9 October 2015

Cholmondeley Children's Centre Returns Home to Governors Bay


Jody O'Callaghan writes for The Press on Cholmondeley's return to 6 Cholmondeley Lane in Governors bay after over four years of earthquake recovery and rebuild.

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Perched high and overlooking a postcard view of Governors Bay, Cholmondeley Children's Centre is back home.

Surrounded by native birdsong, and the smell of natural wood from the new building, the area is calming and inviting to the thousands of children who will retreat to the charity home in years to come.

Its original homestead just metres away, which housed more than 25,000 Canterbury children since its opening in 1925 was demolished after irreparable damage in the February, 2011 earthquake. The charity home offers emergency respite for children from families suffering a crisis, the need for which has doubled since the quakes.

It has since been operating from split sites, particularly at nearby Living Springs.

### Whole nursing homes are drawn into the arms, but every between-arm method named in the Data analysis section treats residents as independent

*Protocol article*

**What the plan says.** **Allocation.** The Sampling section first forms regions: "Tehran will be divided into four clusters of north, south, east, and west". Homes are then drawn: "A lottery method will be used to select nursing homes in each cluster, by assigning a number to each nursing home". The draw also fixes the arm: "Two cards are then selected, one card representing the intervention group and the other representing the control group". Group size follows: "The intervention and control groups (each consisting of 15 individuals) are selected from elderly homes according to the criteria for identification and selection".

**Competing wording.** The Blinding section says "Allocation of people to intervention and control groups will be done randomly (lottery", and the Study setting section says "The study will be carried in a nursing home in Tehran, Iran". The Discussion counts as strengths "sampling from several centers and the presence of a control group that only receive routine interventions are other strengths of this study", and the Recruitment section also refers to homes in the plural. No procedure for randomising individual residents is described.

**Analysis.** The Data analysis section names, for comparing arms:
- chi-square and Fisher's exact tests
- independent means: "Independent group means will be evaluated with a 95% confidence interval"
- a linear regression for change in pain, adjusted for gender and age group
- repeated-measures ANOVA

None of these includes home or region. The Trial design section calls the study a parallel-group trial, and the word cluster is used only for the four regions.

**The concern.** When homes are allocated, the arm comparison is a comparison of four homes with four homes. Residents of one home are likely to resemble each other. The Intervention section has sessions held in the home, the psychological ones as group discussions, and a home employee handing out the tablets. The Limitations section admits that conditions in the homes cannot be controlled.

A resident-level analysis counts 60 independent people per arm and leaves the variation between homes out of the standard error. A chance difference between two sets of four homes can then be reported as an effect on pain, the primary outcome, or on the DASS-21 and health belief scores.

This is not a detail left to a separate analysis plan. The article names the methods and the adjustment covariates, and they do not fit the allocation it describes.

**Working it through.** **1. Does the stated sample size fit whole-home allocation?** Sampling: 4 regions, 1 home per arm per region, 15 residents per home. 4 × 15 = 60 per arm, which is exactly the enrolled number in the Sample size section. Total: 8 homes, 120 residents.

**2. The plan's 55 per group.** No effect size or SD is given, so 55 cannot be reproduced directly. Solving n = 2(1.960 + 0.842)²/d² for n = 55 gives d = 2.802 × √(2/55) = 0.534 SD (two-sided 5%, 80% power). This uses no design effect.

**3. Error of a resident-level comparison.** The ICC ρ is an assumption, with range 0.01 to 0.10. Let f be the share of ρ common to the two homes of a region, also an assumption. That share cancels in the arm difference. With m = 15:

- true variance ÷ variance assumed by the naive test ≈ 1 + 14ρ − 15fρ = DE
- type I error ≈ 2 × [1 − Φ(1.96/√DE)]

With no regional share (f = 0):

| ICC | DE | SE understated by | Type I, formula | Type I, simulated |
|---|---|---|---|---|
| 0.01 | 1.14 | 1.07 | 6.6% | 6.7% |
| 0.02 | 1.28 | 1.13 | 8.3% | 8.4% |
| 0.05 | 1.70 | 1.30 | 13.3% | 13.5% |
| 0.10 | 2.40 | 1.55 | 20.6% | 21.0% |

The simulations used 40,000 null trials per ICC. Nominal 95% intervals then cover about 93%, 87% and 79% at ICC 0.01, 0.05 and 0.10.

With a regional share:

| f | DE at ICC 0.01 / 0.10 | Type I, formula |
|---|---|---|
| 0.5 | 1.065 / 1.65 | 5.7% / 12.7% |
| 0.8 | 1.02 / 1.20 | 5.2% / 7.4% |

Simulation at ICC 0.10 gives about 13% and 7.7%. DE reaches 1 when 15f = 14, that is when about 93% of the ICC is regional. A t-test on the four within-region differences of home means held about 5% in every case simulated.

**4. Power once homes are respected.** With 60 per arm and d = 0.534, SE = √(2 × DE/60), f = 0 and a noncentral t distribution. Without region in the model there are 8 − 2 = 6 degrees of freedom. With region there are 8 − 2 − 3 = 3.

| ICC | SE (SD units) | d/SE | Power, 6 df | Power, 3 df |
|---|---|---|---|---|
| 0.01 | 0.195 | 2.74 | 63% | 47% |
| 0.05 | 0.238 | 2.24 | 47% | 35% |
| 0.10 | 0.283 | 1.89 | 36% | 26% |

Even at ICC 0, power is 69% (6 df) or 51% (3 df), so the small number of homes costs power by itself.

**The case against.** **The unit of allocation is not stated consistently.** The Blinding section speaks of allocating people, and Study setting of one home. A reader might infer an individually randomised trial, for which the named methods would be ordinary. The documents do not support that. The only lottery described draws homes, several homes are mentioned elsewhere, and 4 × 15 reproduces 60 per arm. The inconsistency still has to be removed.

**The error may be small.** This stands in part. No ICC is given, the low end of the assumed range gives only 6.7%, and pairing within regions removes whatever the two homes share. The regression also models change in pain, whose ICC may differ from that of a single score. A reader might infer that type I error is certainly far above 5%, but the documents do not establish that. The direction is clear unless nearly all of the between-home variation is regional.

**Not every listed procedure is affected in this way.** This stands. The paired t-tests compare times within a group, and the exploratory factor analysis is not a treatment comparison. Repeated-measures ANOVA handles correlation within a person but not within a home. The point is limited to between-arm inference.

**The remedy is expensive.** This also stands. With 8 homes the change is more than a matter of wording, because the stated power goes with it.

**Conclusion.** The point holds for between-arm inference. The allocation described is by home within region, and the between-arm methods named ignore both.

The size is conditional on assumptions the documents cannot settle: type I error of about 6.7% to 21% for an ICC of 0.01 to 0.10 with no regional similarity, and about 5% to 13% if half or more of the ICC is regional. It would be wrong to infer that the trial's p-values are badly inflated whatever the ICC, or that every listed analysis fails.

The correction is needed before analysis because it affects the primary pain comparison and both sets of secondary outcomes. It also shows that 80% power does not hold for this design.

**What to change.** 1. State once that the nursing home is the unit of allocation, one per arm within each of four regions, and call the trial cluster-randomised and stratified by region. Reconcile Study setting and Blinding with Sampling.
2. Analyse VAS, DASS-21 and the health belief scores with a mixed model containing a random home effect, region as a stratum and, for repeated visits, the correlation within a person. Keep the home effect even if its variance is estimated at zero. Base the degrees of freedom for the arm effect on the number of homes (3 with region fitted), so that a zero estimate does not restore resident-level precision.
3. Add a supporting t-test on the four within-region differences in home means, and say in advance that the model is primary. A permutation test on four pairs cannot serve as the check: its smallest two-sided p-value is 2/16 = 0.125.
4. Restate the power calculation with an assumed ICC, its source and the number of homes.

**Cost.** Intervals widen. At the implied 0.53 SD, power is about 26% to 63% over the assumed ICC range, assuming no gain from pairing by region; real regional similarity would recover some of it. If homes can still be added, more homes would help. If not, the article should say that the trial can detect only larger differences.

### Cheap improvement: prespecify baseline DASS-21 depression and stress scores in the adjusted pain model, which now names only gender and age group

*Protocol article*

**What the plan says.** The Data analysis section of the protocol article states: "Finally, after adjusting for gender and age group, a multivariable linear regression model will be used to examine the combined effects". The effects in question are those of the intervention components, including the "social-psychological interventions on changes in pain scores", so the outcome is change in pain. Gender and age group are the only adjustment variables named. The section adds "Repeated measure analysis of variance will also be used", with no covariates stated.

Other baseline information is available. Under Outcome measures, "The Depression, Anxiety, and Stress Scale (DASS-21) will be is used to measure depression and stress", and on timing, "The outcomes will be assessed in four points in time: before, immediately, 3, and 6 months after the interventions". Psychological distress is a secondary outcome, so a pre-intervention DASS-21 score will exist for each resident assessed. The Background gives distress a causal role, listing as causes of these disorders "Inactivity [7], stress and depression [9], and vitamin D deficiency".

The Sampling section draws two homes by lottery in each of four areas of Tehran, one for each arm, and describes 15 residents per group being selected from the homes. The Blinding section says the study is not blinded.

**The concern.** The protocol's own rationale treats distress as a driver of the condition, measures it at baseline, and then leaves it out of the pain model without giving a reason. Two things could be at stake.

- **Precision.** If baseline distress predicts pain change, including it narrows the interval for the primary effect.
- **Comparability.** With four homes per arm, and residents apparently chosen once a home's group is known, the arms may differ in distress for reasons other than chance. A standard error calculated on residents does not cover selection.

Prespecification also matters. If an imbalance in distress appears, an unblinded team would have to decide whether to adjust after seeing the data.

Its $6.5 million replacement was officially opened by Prime Minister John Key on Friday, with the help of two of its young residents.

Javanah Roberts, 11, said aside from the "epic views", she loved that she had made many friends and had "amazeballs memories".

"Coming to Cholmondeley has been like my second home to me."

"I'm very excited to be part of the next chapter for the children of the future."

Aiyana Manson-King, 14, said the home had been part of she and her sister's journey, and she had grown in confidence to now be a junior leader there.

"No family is perfect. Cholmondeley is there when all those families need a break."
Chief executive Shane Murdoch said it was an "incredibly sad and stressful time" following the quakes, settling the children back in their homes while mourning the loss of their buildings.

With the help of the childrens' ideas, they wanted to rebuild a facility that they "couldn't wait to get out of the car" for.

"This needed to be a building where the children couldn't become lost, either physically or emotionally. It is stunning."

Key said "nothing is more precious really than a youngster", and the home was the only one of its kind in the country.

"There's something unique that's been created here in Governor's Bay."

He attended with National MP Nuk Korako, who was himself a child taken in by Cholmondeley and then went on to sit on its board.

Only $2.5m of the rebuild came from insurance money, with the remaining $4m raised from the community.

A generous donation from the late Cyril Smith kept the charity from debt, and was celebrated with a "secret squirrel space" memorial rock area in the court yard.

Read the original article on stuff.co.nz